Inside the 2020 Womxn’s March Denver

Photo: Samantha Camp · The Sentry

Photo: Samantha Camp · The Sentry
Paving a way for future activism now

Upon Donald Trump’s inauguration to the Presidency in 2017, hundreds of thousands of people gathered across the country to protest the incoming administration. This was dubbed the Womxn’s March and has occurred every year since. In Denver, the 2017 numbers stood around 150,000 protestors, but has since dropped to around 10,000 in the past two years.

On Jan. 18, 2020, crowds gathered again to protest a wide variety of issues, including reproductive rights, protections for indigenous peoples, and climate change. This year was different, however, for two distinct reasons: 2020 brings around both the fourth year of the Trump Administration and the impeachment processes against Trump himself.

This was evident among the signs at the Womxn’s March, one which read “super callous, fascist, racist, sexist, bigot POTUS.” Others read, “U.S. Out of My Uterus,” “Alt-right Delete,” “Boys will be boys better,” and one that simply stated, “I am very upset.”

The marchers chanted for Trump’s removal from office; multiple performances from groups including a sometimes-overpowered-by-the-crowd Denver Women’s Chorus, who sang “What Happens When a Woman?” by Artemisia; and even members from the League of Women Voters Denver chapter dressed in 1920’s clothing and sashes reading “Votes for Women.”

With the anti-Trump verbiage present at the march, and with this year marking the potential last of the Trump Administration, a question of “what happens next year if Trump is no longer in office?” arose among the crowd.

“Well, a celebration is in order,” Angela Astle, a CU Denver alumni and leadership team member for the Womxn’s March, said. “2021 is going to be more like a party.”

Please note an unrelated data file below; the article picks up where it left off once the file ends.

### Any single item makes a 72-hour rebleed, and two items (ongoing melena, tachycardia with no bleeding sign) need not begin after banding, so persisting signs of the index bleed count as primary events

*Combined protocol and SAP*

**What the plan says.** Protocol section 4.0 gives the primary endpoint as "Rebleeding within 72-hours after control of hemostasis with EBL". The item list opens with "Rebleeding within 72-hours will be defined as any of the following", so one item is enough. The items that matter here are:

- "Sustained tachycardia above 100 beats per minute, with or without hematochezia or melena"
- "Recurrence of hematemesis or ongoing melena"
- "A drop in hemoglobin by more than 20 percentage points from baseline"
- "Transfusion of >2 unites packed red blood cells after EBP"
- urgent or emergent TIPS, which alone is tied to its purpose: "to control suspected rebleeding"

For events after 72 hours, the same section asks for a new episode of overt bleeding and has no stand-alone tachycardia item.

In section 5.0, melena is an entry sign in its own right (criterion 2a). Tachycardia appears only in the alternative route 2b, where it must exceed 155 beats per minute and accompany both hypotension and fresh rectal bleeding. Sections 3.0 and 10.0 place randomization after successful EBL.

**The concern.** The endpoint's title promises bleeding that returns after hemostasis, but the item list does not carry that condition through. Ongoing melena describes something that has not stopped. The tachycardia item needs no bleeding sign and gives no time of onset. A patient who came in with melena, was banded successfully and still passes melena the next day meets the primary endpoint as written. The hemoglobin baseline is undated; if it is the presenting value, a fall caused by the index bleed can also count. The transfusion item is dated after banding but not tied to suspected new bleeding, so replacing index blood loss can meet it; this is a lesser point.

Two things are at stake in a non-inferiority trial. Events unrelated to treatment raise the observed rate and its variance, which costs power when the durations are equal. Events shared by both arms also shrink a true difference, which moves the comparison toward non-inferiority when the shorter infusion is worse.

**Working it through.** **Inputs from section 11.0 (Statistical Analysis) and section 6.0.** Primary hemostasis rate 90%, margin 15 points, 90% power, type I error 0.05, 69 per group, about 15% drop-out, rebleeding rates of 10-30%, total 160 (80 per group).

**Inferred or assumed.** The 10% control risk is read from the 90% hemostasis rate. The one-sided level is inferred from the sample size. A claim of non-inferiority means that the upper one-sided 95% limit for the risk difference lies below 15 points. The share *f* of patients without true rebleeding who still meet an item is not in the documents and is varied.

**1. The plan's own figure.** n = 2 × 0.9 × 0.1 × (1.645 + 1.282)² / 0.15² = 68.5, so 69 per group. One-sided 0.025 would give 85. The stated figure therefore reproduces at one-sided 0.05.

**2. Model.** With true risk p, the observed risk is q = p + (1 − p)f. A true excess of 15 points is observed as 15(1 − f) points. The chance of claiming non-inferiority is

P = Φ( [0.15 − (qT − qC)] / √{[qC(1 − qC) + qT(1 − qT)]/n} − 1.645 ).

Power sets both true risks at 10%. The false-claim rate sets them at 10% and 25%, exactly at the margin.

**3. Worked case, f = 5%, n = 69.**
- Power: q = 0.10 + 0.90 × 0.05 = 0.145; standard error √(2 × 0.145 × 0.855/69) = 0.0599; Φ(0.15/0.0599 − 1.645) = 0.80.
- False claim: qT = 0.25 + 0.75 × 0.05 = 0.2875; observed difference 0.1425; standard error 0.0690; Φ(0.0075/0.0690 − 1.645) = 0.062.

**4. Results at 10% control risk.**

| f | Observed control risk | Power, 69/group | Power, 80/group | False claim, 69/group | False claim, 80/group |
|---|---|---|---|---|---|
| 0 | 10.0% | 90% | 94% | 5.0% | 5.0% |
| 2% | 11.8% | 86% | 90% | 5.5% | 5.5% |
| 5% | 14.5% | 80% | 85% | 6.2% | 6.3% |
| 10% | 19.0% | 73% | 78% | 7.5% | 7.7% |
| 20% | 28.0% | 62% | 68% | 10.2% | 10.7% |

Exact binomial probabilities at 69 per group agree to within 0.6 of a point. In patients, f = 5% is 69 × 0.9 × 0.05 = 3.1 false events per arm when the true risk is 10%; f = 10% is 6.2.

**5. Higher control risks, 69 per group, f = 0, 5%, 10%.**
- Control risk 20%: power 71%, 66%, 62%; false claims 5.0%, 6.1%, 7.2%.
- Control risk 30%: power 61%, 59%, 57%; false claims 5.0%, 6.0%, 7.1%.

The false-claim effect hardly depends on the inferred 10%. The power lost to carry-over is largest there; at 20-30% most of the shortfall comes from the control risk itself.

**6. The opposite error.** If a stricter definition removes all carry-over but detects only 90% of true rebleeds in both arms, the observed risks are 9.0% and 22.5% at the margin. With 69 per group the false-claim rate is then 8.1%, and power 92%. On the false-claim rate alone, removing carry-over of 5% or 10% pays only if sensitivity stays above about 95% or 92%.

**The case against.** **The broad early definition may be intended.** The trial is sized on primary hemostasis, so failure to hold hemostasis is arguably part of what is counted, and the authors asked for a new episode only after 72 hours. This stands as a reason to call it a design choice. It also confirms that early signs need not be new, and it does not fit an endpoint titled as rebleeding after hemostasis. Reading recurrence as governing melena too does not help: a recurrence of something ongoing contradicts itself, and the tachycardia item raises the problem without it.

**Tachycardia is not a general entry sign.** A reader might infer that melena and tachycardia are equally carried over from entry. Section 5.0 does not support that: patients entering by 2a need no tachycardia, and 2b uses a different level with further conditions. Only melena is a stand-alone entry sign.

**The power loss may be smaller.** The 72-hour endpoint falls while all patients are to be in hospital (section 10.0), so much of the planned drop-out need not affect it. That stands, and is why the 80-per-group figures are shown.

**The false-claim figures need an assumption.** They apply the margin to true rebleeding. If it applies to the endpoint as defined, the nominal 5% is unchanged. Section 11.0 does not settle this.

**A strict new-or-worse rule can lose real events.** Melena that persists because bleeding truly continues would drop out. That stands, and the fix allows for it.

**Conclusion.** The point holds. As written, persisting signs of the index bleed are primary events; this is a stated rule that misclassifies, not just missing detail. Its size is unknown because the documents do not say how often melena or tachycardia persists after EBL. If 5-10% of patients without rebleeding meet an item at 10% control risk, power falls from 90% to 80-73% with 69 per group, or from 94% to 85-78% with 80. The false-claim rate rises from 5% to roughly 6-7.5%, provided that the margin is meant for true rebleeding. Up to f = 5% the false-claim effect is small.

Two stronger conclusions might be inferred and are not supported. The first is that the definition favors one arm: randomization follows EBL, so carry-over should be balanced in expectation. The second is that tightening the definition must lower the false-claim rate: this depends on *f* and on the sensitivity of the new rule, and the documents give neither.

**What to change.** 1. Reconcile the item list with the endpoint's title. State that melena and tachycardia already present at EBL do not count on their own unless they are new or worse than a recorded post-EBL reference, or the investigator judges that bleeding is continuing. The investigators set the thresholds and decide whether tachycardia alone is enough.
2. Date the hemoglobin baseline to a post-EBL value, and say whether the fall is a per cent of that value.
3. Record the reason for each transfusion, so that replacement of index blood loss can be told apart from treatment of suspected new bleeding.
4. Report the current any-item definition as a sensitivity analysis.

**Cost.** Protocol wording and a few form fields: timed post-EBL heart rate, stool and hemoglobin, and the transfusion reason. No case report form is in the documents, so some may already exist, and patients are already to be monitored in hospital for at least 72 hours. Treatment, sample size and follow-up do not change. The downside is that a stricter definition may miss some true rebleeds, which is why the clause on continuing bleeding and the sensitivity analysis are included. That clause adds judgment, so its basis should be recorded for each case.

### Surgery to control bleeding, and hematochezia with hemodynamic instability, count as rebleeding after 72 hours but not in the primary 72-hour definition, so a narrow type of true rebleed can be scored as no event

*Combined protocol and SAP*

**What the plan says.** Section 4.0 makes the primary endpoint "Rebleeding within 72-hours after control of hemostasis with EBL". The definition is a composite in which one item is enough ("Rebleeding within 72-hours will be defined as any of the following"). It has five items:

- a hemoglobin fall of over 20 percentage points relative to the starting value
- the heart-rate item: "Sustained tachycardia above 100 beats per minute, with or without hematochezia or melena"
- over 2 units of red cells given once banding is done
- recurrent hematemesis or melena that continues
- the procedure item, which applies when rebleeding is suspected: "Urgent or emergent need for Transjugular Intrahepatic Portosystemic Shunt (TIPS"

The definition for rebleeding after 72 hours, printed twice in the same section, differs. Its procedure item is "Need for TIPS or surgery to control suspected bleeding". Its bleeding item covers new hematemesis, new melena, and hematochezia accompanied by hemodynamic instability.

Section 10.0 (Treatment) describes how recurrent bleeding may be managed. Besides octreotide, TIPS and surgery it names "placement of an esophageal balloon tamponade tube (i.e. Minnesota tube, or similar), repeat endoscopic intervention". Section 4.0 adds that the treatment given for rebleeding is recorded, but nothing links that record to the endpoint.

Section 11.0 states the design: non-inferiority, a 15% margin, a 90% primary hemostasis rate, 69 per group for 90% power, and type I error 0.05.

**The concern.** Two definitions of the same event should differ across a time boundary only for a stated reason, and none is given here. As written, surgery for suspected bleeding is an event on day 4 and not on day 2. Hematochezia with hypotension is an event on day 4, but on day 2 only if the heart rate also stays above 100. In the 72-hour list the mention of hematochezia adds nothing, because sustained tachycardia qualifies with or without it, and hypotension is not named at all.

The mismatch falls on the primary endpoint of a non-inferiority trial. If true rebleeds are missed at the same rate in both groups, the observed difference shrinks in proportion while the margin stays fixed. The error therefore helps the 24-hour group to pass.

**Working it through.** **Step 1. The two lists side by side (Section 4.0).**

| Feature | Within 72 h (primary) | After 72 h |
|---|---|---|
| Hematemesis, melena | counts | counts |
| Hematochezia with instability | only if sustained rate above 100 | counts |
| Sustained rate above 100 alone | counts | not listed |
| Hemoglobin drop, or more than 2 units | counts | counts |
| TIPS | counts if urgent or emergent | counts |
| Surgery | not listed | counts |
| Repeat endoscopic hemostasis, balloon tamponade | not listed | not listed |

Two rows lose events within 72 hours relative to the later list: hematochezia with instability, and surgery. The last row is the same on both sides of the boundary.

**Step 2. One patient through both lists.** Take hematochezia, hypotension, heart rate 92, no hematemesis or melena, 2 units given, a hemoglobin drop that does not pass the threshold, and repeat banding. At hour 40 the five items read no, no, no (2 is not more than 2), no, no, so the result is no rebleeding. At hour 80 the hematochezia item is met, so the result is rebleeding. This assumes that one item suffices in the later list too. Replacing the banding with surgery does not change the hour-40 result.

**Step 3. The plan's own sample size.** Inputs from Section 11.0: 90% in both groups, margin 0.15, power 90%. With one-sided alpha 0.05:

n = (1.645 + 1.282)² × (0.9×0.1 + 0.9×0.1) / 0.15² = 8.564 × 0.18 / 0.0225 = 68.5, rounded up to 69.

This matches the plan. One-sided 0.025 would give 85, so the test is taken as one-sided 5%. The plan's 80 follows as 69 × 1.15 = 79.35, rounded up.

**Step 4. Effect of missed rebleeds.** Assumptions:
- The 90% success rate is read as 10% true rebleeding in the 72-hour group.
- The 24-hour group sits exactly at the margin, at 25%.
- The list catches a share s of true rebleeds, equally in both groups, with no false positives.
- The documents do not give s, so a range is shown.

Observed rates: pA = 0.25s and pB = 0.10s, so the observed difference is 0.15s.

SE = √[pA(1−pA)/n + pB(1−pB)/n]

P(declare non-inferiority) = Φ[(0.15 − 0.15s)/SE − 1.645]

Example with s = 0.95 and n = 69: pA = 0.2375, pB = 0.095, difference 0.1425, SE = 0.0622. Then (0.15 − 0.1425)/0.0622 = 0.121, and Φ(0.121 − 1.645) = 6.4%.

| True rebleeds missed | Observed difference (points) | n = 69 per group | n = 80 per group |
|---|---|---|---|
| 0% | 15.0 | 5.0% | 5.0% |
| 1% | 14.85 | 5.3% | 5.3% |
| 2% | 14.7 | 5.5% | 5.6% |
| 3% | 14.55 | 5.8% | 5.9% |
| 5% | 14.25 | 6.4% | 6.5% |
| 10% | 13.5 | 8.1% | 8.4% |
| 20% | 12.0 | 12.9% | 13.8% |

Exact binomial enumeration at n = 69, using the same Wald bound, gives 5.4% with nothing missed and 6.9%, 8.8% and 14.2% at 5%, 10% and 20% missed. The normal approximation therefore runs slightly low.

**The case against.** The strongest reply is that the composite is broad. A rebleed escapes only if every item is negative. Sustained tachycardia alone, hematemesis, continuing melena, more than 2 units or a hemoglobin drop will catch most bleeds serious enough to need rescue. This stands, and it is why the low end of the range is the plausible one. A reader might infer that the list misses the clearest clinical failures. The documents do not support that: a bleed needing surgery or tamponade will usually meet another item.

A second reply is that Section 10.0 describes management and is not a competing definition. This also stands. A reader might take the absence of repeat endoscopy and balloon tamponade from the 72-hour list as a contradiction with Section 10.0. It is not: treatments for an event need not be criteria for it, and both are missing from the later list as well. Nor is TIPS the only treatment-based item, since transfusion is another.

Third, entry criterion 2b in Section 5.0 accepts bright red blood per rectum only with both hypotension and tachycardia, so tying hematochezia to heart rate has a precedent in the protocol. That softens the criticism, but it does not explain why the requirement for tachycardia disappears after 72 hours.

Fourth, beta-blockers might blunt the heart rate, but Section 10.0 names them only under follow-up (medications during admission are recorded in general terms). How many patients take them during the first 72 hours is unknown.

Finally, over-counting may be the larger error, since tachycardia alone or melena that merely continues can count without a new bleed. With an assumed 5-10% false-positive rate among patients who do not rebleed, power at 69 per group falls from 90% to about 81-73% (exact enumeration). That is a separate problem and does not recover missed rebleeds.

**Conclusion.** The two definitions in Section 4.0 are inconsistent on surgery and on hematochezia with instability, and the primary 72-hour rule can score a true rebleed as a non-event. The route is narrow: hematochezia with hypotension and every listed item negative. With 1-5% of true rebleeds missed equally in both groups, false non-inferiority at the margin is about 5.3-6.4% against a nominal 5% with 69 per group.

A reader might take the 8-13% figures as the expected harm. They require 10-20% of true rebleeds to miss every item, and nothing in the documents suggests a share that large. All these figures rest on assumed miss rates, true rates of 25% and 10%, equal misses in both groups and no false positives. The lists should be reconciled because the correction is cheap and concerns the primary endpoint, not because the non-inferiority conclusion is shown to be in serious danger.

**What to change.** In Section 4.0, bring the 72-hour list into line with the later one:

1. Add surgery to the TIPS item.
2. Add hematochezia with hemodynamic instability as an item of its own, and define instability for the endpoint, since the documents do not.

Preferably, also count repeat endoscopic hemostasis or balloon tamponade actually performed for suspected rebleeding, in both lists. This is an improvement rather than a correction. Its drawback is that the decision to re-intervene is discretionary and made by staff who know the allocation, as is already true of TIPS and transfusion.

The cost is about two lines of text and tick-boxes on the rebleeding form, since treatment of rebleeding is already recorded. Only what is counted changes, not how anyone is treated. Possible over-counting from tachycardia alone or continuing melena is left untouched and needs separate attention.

Astle marched in the 2017 protest when, after the election, she began to wonder “How could we have gotten so complacent?” She views the protest as a way to do something about “feelings of anger against the current administration and a way to channel that energy.”

However, Astle recognizes the challenges of maintaining public interest in an event that grew out of rage. When asked if the Womxn’s March is still an anti-Trump protest, she responded: “Sort of. It’s difficult to just be angry and maintain impact when you’re angry because anger is your fuel.”

In order to combat the potential disinterest if Trump is not re-elected in 2020, the Womxn’s March introduced a new feature to this year’s protest: The Impact Expo.

Held in the McNichols Building in Civic Center Park, the Impact Expo took over the first three floors with outreach from 54 non-profit organizations, including Emerge Colorado, Period Kits, Athena Project, Colorado People’s Alliance, and the Denver Justice and Peace Education Fund. At the same time, three art exhibitions, two workshops, and a live podcast recording of Dear White Women occurred. An estimated 4,900 people attended the expo, just under half of the 10,000 protestors present that day.

The Impact Expo themed around seven topics: reproductive rights, climate change, immigration, gun safety, domestic violence/sexual assault, arts and activism, and voting. There was even a interactive art project where protestors could write messages of kindness and wishes for the future on strips of colored cloth that would be hung on the wooden frame of a yurt. Astle hopes the expo encouraged people to “work through that anger to the place of action.” The Impact Expo itself can be expected to appear again at future marches. 

The expo was the largest event ever hosted in the McNichols Building, according to the City of Denver Arts and Venue, who also allowed the use of the space. The Denver Womxn’s March also claims that the Impact Expo was the only event of its kind, to their knowledge, at any protest across the country on Jan 18. 

The expansive list of issues being voiced at the Womxn’s March has been a point of controversy since the protests began, gaining a popular connotation of being “unorganized.” Astle, however, sees this as a much bigger pro than a con. “Individual but cohesive” is her description of the causes and people present at the march. 

“The beauty of grassroots is people can motivate their own circles. So, collectively it will work,” she said. “We have to listen, communicate. Do research… If you’re engaged enough to vote, then you’re engaged enough to not become complacent.”

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